But leadership...leadership is an abstract that parallels 'inspiration' as a vapour, a mist, a ghost. It means something, all right. But that doesn't mean it's a meaningful set of easily understood abilities, much less something that can be taught formally. It's part of character, certainly, and that's a very hard thing to amend in a classroom or through the medium of project work and research. How many times would you have to study the Battle of Agincourt to become a great leader? How many Gallipolis would it take for you to realise the best way to storm a beach? Theory is a very poor vehicle for what leadership requires. Like wisdom, it isn't something I can learn from a book, or even a fabulous teacher.
Which is why I reserve grave doubts about any formal process that claims to teach leadership, that certifies one as a leader after successful completion of their courses. Because in demonstration, this just isn't true; many teachers know of a great many school leaders who are no such thing; and many excellent leaders I know are so despite their training, not because of it. Perhaps part of the problem lies with the prescriptivist nature of our system; certainly until we get to the most senior levels of school leadership, what is required isn't passion,innovation and ingenuity, but compliance, docility and serving the needs of superiors. In effect, leadership is precisely what ISN'T wanted.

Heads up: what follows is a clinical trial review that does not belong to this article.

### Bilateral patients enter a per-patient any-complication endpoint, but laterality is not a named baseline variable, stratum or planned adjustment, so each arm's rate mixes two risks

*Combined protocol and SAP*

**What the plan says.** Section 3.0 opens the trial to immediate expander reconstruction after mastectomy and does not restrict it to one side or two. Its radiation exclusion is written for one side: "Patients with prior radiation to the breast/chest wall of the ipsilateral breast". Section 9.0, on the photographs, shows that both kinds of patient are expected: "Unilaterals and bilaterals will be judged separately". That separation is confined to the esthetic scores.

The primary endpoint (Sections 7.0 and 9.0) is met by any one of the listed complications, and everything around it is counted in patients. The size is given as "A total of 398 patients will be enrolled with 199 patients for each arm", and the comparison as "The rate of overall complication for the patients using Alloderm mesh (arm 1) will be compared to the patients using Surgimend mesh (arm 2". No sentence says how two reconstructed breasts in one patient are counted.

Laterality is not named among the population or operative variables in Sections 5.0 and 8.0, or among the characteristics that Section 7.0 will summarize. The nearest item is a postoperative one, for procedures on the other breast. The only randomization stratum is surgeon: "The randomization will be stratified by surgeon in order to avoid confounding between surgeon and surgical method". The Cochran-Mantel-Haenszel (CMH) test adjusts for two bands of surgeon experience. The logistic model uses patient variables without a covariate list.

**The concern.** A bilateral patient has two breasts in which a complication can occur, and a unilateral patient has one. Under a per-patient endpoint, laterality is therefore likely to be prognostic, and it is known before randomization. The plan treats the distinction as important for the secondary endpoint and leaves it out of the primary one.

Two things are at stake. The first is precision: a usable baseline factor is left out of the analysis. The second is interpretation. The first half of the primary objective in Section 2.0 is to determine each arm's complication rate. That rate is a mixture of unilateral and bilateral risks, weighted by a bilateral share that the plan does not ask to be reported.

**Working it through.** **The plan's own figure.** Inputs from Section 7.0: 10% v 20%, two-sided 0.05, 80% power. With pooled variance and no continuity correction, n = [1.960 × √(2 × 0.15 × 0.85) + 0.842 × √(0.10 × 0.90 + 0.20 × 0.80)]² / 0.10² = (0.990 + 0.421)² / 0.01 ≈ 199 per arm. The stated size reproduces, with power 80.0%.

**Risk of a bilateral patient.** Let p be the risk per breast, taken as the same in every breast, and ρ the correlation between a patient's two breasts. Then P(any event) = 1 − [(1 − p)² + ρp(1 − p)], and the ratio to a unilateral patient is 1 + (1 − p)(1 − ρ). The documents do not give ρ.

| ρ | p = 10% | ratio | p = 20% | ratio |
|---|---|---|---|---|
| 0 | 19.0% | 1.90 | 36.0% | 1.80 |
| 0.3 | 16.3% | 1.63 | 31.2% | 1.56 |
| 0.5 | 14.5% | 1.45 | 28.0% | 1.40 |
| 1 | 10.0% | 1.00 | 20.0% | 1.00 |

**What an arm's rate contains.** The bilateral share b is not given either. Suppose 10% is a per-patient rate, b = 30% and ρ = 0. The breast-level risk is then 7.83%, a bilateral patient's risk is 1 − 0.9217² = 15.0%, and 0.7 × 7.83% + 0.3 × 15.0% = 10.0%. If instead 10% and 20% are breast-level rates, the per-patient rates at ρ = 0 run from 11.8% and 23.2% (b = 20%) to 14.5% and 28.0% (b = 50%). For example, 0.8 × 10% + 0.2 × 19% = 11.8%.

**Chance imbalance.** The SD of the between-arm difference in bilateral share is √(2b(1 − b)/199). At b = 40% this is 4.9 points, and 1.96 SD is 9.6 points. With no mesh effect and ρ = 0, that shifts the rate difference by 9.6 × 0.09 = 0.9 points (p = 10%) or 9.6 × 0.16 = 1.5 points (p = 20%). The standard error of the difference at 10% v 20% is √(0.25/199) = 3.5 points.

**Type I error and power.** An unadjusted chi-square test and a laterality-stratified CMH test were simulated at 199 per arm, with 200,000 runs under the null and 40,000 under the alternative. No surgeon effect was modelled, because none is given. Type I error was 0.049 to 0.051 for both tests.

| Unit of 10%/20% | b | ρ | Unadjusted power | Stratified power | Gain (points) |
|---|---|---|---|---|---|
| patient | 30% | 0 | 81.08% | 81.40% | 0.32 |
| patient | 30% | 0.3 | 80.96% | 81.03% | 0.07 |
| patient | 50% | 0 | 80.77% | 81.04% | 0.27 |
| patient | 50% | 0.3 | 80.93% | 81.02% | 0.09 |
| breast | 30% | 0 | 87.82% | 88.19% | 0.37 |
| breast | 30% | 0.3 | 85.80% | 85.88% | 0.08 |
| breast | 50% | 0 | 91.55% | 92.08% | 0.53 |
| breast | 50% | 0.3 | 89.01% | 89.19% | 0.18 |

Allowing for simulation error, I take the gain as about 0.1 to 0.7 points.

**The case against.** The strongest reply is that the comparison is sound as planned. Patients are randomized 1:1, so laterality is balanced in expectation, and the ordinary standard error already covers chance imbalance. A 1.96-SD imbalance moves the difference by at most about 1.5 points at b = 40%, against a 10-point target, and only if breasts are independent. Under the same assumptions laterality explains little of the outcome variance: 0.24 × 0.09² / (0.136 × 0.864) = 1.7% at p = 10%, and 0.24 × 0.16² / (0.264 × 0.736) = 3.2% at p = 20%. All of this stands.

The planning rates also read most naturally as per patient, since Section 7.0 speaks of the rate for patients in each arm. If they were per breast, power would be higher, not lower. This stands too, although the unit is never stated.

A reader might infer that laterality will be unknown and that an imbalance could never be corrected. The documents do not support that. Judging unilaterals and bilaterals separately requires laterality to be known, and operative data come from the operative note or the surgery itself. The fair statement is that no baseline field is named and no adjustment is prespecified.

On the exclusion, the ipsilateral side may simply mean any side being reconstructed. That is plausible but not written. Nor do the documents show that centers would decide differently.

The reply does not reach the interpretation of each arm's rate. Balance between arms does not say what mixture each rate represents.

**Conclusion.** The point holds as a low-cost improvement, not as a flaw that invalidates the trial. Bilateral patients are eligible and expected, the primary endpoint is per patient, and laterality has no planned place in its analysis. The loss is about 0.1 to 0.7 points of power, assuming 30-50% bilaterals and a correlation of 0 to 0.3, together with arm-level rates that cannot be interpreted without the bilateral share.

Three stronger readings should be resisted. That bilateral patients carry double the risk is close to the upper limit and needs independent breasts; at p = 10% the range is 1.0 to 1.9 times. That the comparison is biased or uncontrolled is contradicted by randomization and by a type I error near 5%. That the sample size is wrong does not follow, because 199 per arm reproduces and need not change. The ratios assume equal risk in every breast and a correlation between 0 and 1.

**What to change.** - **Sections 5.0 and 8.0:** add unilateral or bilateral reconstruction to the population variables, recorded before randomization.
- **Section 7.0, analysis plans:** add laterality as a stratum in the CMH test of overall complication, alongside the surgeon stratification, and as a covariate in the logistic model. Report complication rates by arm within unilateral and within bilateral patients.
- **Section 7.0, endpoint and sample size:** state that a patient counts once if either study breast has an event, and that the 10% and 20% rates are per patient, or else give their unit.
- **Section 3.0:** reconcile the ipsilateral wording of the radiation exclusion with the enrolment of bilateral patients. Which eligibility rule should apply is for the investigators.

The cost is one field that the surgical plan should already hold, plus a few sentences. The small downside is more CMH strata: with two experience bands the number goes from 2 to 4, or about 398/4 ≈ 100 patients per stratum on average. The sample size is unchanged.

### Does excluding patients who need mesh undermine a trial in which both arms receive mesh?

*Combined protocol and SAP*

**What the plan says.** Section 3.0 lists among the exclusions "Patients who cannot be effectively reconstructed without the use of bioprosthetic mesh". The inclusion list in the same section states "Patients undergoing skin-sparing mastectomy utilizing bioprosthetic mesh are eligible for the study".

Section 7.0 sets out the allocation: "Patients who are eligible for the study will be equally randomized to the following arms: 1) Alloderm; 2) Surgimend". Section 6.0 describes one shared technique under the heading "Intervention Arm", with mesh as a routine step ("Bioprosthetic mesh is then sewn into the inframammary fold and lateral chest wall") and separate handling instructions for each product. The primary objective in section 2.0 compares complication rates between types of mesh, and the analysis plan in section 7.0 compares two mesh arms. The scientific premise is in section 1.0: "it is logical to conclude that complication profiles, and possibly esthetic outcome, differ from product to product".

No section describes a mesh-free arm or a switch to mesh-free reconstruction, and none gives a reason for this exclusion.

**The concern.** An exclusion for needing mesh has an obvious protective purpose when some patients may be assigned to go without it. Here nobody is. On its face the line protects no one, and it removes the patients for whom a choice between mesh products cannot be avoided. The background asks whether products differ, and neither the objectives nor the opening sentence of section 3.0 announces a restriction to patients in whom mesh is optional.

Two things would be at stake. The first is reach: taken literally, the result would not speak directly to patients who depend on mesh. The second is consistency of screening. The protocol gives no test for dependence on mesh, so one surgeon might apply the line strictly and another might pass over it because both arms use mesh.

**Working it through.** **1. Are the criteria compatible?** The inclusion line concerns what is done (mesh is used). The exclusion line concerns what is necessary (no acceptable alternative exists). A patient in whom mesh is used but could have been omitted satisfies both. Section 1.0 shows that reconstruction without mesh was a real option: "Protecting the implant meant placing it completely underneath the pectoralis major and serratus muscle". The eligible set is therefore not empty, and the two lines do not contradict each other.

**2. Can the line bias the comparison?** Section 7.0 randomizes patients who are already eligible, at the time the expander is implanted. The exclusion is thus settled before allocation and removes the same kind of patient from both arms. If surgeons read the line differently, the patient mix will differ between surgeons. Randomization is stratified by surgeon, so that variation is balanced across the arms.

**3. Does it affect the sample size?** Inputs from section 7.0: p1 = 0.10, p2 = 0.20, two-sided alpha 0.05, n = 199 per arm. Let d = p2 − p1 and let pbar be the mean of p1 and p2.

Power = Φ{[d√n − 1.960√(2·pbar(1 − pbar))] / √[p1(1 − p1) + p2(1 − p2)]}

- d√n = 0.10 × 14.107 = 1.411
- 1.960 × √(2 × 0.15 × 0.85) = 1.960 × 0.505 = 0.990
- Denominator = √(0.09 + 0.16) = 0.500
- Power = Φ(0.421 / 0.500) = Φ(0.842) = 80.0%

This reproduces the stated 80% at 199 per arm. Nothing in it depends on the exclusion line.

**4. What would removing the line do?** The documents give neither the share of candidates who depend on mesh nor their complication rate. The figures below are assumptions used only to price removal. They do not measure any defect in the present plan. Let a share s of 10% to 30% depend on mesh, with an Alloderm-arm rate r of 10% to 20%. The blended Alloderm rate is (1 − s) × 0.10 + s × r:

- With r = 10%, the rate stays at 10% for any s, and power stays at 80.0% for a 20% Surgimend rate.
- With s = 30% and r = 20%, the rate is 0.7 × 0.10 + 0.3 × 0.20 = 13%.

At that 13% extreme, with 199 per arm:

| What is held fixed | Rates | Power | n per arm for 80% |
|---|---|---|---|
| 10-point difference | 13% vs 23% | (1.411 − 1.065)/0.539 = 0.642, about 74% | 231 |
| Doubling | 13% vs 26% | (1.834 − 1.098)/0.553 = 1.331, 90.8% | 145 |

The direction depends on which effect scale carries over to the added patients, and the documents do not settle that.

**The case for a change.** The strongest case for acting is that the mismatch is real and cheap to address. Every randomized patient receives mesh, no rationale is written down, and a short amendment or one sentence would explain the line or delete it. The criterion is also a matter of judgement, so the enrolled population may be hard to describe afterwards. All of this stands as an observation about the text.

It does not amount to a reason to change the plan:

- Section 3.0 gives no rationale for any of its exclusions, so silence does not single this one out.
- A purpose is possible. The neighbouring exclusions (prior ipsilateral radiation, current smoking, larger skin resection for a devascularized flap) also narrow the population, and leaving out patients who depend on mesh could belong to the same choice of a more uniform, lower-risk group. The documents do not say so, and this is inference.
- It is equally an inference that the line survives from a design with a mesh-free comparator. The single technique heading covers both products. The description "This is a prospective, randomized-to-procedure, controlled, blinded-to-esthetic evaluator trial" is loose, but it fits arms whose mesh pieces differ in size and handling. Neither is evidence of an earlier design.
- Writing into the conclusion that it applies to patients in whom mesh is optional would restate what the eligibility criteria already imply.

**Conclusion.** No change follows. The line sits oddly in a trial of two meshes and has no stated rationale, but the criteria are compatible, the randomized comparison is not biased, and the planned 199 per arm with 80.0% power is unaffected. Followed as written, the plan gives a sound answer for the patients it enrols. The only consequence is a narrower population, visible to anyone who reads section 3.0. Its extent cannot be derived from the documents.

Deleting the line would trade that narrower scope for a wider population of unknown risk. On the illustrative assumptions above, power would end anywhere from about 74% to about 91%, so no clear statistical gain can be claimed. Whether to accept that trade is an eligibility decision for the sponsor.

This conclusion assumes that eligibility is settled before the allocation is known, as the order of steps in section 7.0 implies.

And what of Heads? My experience running nightclubs in Soho taught me something: that the higher you go, the more demands are placed on you IF you take your role seriously. To the inferior employee, the superior always looks like they have more freedoms and power; the reality is often the opposite. Heads have to respond to,and anticipate the whims of Ofsted and a million ministerial caprices.
Leadership implies autonomy, agency, and an X factor that cannot be generated in a laboratory. Found, perhaps; encouraged and drawn out in some, maybe. But taught?